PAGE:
That is of course not the only reason I had no enthusiasm to join in this hashtag. The innate reluctance I felt at jumping on the bandwagon was later reinforced as more and more islamophobic sentiment became apparent as the day went on (#KillAllMuslims, for example, which was thankfully overrun by those as outraged and disgusted as myself in no time). I then realised that I didn’t want to be Charlie because I didn’t want to pick sides. This attack has nothing to do with me I don’t need to stand in solidarity with one thing in order to condemn another. It’s an unnecessary return the Us vs Them dynamic whose divisive effects I’ve always avoided. If it were simply Cold Blooded Killers versus Those With Sympathy, I would have far fewer reservations, but it never is. First is the sympathy, then the anger and before you know it we’ve declared war again.

If this was indeed the terror attack that it has been made out to be than it was really very well done. Strike Paris. Make a martyr out of ‘Charlie’ who will then become the best-selling symbol of liberty and democracy, erasing any murkiness that ever surrounded the magazine itself. As another terror attack inevitably breeds more islamophobia in a country already struggling to overcome its rise in fascism, create a wider base of young disillusioned Muslims in need of a purpose and a channel for their anger and frustration. Be the organisation that these young people turn to. That’s how you make a terrorist right?

Genocide, Terrorism and how to overcome your fear of words

A Response to the Sydney Siege

Recently I published an article featuring details of the Cófan people’s fight to survive in the Ecuadorian Amazon. In an earlier draft I included the word genocide. Later, I removed it for fear that upon reading it people would recoil, not knowing how to react to such an ugly word and begin to doubt each and every other word on the page. Words are powerful like that. Let me clarify, I, like many others, believe that a wide variety of states, people and organisations contributed to the genocide of the Amazonian people over hundreds of years.

Genocide is when one group of people attack another group of people (with the same race, religion or ethnicity) with the intention of wiping at least some of them out. The UN definition is of course far wordier than this, so many of us may be confused as to what genocide actually is, but we do know that it’s bad. Really bad, far worse than anything else we’re used to seeing in the news, for sure. But let me reframe this for you. A life is a life and a death is a death. So, if a group of 1,000 are wiped out in genocide, is that automatically worse than a war that kills hundreds of thousands civilians? It seems cold to say I know, and I completely accept the argument that the loss of an entire group is the loss not just of human life but of a culture, a language and all they have to offer the world. This is even more pertinent in the case of the people of the Amazon who have more knowledge about the planet’s most complicated ecosystem than I can even imagine. But I can’t help but feel that this isn’t what pricks your discomfort at hearing the word.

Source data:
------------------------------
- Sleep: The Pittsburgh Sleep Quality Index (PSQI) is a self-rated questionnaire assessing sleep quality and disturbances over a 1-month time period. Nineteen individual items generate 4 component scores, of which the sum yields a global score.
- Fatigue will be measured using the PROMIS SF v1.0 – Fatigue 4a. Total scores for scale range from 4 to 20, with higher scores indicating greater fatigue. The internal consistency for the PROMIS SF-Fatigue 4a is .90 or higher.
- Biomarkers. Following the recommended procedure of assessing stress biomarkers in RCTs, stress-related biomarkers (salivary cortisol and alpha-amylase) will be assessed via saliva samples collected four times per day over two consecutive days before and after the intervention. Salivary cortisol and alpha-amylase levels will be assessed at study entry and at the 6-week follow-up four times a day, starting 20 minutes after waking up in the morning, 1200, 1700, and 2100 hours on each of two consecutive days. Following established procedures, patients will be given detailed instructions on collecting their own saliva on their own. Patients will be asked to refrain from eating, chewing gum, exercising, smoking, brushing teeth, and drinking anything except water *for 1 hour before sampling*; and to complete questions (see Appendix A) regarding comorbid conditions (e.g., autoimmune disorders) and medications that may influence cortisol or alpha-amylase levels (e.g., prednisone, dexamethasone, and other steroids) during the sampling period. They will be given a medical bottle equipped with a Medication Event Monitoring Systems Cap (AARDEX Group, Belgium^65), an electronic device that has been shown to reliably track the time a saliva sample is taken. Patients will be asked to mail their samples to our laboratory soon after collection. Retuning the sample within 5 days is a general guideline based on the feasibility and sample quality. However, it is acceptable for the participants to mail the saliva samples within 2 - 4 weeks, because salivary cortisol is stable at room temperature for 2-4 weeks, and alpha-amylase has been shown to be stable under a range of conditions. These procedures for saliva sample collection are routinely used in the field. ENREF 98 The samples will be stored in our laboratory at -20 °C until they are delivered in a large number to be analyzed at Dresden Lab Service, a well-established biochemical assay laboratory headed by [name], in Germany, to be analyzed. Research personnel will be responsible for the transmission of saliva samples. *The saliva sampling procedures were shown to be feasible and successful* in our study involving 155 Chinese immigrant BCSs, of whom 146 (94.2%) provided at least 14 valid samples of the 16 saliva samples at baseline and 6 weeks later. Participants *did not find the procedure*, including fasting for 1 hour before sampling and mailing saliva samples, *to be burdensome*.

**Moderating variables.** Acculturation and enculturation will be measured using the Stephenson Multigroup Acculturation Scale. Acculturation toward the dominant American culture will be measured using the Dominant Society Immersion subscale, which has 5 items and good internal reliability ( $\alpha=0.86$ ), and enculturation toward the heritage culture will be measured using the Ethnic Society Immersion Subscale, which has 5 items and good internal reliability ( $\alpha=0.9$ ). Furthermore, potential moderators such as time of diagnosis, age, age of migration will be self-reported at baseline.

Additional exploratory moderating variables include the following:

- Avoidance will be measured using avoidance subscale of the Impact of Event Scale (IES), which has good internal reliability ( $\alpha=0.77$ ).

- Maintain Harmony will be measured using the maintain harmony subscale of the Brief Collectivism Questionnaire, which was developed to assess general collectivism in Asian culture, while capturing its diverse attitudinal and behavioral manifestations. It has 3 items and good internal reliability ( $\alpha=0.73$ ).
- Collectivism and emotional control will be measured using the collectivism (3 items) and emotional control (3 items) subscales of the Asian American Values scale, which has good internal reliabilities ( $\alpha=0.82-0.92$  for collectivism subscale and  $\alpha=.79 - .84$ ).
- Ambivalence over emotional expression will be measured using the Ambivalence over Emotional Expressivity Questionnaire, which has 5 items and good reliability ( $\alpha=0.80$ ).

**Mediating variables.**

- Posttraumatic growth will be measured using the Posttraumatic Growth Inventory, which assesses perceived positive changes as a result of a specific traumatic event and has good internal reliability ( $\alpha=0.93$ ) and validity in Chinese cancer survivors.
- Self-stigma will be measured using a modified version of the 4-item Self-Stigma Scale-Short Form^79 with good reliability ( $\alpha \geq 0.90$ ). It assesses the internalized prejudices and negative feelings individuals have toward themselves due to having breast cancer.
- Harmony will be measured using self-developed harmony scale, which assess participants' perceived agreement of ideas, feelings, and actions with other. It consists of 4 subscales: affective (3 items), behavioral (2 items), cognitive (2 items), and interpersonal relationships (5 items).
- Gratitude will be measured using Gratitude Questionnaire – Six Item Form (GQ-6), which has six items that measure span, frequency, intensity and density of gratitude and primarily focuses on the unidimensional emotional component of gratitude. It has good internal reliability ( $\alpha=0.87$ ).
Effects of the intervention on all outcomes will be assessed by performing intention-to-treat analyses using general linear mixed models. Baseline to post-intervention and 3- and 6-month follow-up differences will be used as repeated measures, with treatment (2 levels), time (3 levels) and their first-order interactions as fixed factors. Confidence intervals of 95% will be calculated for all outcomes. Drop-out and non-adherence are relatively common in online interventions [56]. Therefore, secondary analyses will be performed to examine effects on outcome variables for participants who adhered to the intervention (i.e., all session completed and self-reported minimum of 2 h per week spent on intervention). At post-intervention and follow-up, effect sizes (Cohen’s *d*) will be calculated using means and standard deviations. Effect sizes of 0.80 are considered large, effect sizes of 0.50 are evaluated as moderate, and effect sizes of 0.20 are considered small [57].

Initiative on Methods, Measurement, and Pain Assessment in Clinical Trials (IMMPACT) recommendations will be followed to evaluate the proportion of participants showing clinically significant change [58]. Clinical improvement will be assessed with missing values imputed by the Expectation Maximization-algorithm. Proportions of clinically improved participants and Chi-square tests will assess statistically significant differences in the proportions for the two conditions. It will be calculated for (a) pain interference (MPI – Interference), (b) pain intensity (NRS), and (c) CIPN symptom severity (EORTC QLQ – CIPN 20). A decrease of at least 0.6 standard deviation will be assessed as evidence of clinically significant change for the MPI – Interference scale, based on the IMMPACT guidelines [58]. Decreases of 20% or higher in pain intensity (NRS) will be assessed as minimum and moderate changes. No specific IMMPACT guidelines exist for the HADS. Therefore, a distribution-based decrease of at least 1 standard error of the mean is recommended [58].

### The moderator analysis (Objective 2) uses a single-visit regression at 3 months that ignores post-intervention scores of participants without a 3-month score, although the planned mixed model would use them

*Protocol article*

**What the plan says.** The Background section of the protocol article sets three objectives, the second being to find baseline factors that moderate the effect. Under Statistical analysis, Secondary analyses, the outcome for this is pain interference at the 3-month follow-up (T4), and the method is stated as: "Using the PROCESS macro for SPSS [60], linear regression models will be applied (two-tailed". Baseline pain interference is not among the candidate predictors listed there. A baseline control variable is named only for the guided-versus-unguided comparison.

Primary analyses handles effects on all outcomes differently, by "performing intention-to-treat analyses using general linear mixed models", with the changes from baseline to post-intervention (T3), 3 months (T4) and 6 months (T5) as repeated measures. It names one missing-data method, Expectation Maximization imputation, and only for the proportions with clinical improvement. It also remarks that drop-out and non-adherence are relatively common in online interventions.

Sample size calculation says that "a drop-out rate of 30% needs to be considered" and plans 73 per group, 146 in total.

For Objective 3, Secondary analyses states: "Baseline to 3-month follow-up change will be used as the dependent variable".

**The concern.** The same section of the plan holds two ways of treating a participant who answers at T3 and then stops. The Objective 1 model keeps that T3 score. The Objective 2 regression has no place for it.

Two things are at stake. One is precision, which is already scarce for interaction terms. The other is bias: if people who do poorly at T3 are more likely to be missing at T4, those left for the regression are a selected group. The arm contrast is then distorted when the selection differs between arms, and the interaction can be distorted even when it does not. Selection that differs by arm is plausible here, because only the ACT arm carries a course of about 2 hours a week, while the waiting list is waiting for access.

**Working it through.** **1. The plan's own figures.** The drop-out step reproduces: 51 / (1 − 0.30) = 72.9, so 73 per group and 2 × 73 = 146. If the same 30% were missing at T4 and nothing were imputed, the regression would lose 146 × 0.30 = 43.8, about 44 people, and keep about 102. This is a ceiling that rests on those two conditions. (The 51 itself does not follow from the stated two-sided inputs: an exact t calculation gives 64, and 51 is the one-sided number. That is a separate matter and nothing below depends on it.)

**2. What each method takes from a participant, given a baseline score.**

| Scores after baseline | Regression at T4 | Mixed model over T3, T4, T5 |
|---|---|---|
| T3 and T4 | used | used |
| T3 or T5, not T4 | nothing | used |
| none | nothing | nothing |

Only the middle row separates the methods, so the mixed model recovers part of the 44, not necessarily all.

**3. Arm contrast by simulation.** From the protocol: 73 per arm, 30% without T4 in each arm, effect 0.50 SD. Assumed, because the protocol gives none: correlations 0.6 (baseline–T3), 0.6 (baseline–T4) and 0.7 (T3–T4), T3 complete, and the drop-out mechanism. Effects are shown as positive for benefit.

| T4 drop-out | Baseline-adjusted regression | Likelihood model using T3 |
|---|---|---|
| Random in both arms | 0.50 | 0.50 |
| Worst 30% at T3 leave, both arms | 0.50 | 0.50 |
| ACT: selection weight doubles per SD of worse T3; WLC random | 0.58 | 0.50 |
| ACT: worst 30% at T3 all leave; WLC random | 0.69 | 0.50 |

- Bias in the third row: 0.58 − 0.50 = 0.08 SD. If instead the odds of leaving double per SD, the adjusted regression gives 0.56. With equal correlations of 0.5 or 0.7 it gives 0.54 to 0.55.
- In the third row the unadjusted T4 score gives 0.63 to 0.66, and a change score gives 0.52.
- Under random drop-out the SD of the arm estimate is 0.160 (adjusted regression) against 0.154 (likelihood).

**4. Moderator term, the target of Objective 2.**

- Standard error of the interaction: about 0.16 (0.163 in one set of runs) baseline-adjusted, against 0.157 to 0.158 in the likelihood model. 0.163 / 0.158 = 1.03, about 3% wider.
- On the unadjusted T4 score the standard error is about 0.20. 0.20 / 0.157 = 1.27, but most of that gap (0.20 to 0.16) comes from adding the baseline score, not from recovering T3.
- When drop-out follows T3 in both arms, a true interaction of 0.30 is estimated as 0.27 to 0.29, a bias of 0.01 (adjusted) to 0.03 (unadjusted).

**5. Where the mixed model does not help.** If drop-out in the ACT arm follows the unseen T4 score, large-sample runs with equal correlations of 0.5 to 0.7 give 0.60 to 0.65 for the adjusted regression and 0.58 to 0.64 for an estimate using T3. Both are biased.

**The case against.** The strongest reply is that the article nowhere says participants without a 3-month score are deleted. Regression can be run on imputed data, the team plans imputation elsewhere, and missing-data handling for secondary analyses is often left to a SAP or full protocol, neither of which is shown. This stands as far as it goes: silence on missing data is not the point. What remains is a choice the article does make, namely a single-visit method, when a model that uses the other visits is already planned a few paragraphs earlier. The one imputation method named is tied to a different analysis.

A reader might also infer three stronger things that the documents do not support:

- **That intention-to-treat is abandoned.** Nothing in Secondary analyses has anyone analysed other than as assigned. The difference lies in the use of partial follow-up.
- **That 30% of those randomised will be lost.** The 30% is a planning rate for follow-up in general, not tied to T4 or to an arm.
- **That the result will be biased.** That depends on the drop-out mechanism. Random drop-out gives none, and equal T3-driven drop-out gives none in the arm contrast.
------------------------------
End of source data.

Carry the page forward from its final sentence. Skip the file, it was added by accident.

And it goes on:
The holocaust of the Jews during the Second World War was genocide. After this incident over a hundred countries, including my own, signed a document called the genocide convention, which explained what genocide was and stated that should another genocide ever occur they were obliged under international law to do something about it. There have been other genocides since the holocaust such as that of Rwanda in 1994 and of Darfur, Sudan which began in 2003, and in each case there was massive hesitation to throw the g-word at it specifically because of the huge obligation it entails. After the world sat and did nothing during the crisis in Rwanda, which was largely deemed preventable, Darfur should have been the chance for leaders of  the world to show their commitment to the humanitarian side of international cooperation. However the ‘conflict’ that began in early 2003 wasn’t acknowledged by the US congress as genocide until July 2004. A year was spent deliberating and analysing, politicians as much as journalists carefully avoiding labelling the situation what it was and of course evading the responsibility that it incurs, whilst the situation continued to grow worse and worse. To call a situation genocide is to accuse governments of inaction. So we the public as much as the press become afraid to use this word whether it reflects the truth or not and journalists, daily, protect governments and your eyes and ears by sticking with synonyms and euphemisms instead.